In 2010, Volvo Trucks will start conducting field tests involving Bio-DME. This is a biofuel that generates very low carbon dioxide emissions. In the long term, it has the potential to replace 50% of diesel used for transport operations in Europe.
The field test is being made possible through a broad-based joint project involving, among others, the European Union, the Swedish Energy Agency, fuel companies, and the transport industry. The aim is to assess the potential of DME (Di-Methyl-Ether) as a vehicle fuel.
DME produced from biomass, known as Bio-DME, has both high energy efficiency and low greenhouse gas emissions all the way from the source to the wheel. The raw material used is black liquor, an energy-rich, highly viscous by-product of the pulp industry. With Bio-DME instead of diesel as a fuel, carbon dioxide emissions are cut by 95%.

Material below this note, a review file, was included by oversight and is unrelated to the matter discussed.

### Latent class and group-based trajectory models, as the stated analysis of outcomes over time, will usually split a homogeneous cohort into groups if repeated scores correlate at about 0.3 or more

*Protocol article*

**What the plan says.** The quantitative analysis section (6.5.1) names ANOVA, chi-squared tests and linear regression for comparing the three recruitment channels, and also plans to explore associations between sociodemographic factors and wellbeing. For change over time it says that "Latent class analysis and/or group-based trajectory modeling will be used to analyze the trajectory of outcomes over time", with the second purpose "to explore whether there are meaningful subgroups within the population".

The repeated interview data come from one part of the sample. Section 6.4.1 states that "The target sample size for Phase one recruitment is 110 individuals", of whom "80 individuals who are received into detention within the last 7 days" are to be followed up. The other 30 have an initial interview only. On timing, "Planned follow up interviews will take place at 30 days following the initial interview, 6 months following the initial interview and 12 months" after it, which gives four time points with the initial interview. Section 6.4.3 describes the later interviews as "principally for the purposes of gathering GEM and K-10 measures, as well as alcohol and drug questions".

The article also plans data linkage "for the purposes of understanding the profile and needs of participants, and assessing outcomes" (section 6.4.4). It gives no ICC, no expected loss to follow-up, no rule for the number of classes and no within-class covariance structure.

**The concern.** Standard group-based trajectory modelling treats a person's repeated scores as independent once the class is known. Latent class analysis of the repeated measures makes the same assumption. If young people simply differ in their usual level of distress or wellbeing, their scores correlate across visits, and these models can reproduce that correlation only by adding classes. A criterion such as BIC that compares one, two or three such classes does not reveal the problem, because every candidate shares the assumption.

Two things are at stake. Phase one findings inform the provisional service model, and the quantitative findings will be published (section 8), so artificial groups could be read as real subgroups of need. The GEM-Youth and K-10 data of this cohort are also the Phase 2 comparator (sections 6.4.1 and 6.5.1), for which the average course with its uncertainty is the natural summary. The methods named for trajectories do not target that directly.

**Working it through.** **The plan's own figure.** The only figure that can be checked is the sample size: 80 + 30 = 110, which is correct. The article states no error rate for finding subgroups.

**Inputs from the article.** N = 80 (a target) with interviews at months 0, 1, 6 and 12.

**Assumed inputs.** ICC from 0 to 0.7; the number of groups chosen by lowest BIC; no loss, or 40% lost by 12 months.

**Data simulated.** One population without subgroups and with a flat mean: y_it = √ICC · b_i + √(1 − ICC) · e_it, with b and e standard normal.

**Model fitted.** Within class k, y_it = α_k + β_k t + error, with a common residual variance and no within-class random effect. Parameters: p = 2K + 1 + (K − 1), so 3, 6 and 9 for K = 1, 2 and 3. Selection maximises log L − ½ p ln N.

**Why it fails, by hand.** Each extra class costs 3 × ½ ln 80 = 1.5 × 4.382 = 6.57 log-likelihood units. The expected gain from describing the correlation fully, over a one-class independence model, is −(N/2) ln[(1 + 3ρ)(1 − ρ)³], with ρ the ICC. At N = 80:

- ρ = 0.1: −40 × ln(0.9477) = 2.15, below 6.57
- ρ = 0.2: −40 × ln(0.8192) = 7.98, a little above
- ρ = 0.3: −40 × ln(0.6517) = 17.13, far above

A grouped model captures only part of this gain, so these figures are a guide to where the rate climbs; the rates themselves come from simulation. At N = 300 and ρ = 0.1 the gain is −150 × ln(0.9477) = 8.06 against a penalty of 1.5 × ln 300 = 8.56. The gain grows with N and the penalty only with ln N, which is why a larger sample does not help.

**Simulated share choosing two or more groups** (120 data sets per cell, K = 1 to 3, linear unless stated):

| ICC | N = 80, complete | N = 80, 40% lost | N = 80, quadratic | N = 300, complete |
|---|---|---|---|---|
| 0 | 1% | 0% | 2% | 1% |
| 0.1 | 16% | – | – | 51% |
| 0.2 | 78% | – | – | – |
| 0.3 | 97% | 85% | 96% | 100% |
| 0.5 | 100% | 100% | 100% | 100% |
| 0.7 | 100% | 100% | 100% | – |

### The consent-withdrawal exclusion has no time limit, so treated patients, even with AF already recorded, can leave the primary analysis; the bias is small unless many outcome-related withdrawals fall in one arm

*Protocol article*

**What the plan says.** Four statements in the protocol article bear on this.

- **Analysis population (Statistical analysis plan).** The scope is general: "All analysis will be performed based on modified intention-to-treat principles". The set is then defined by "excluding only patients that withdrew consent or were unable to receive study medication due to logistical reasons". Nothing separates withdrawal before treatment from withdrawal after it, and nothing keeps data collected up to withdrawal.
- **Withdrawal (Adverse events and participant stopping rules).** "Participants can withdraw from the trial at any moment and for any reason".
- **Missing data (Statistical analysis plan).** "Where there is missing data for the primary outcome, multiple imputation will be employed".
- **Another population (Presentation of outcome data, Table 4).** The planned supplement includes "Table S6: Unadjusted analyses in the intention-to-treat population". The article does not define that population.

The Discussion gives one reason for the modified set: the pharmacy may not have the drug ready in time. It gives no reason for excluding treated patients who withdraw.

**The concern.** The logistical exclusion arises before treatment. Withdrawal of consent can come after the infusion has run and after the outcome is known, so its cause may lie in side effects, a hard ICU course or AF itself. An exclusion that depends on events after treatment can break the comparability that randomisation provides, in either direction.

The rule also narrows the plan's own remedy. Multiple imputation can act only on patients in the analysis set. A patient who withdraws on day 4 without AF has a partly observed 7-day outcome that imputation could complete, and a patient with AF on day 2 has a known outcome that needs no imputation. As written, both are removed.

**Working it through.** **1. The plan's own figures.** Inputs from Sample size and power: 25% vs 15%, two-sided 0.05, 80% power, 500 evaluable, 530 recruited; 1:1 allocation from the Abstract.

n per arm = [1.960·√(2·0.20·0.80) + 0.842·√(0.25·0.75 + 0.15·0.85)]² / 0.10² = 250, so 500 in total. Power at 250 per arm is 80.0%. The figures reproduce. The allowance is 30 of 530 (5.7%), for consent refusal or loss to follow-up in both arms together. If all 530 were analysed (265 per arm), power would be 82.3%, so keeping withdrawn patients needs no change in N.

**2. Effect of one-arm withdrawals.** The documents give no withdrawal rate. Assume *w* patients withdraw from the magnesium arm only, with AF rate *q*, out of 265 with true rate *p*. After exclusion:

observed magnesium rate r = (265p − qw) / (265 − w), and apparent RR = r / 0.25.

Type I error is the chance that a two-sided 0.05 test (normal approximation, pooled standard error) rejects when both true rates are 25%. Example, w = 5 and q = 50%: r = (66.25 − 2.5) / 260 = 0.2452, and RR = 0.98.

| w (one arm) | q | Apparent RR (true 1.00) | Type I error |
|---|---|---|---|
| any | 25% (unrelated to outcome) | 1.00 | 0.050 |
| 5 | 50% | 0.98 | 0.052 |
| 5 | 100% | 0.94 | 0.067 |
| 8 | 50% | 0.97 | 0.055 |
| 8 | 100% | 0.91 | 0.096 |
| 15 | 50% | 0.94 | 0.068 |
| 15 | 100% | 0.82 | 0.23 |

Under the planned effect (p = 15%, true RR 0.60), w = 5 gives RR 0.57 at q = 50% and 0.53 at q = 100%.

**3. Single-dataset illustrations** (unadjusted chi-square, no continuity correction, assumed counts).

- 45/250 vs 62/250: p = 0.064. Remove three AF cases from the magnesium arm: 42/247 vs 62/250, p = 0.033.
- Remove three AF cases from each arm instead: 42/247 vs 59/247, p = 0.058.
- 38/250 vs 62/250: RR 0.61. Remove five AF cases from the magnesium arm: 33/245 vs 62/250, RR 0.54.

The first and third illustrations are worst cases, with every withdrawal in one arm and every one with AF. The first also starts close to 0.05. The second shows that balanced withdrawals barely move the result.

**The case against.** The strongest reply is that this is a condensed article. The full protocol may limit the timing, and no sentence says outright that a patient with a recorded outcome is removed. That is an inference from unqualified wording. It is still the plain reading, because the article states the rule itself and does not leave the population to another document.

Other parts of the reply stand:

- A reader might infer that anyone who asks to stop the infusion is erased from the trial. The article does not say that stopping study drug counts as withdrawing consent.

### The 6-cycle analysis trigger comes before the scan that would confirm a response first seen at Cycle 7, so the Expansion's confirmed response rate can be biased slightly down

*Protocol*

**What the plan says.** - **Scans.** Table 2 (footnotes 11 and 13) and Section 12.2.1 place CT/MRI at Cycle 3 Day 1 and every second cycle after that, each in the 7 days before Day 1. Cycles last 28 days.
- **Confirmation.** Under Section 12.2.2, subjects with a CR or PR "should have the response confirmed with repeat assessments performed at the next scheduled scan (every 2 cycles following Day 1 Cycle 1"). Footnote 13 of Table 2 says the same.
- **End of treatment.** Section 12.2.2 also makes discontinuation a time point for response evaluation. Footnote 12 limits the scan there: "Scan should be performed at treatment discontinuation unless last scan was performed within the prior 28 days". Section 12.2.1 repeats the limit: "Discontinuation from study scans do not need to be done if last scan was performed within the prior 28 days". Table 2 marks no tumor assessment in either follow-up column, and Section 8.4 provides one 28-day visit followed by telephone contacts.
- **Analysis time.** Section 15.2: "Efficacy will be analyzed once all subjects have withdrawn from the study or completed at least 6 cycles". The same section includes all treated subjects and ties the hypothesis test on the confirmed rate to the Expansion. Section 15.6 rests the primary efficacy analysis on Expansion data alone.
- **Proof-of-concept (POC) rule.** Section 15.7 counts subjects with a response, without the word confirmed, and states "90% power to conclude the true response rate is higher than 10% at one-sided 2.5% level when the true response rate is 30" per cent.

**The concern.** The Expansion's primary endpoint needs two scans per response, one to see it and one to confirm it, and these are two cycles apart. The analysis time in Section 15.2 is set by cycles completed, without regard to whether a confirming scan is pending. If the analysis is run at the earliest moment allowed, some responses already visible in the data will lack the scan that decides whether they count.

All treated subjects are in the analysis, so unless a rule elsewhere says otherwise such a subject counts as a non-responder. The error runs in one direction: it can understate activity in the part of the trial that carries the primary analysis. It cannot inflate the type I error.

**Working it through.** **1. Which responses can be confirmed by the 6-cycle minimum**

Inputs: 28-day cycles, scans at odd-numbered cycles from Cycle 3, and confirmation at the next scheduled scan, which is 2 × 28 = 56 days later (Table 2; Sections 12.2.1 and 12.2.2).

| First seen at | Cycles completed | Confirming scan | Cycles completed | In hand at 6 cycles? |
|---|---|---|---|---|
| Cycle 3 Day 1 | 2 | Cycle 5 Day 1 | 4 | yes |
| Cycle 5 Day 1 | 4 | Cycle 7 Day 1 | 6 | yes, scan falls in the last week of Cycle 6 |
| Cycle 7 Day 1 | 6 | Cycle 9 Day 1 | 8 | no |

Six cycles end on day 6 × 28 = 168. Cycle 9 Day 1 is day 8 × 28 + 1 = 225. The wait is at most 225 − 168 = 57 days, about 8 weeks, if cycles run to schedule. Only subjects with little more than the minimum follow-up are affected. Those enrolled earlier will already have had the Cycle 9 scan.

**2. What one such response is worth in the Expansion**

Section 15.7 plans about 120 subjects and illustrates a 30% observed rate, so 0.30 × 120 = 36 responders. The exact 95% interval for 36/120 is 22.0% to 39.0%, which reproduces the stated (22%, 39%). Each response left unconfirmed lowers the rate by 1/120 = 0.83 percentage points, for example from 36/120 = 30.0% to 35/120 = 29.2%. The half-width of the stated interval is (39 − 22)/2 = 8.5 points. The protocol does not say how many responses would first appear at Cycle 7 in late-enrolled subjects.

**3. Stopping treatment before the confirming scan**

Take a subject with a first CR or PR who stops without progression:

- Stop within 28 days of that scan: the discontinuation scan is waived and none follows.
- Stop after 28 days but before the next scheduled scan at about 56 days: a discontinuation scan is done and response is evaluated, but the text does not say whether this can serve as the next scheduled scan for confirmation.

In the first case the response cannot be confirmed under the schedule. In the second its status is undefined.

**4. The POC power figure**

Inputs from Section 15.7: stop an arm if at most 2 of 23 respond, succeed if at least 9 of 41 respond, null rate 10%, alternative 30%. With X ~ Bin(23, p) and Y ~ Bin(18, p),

Volvo Trucks is participating in the project by contributing 14 Volvo FH trucks that will be tested by selected customers at four locations in different parts of Sweden between 2010 and 2012. Fuel company Preem will build filling stations so the trucks can be used in regular regional and local operations. The first field-test truck was unveiled recently in Piteå, where the production of Bio-DME will take place.
Volvo’s DME truck uses a regular D13 engine which, after some modifications to the tank system, injection system and engine management software, functions perfectly together with the biofuel.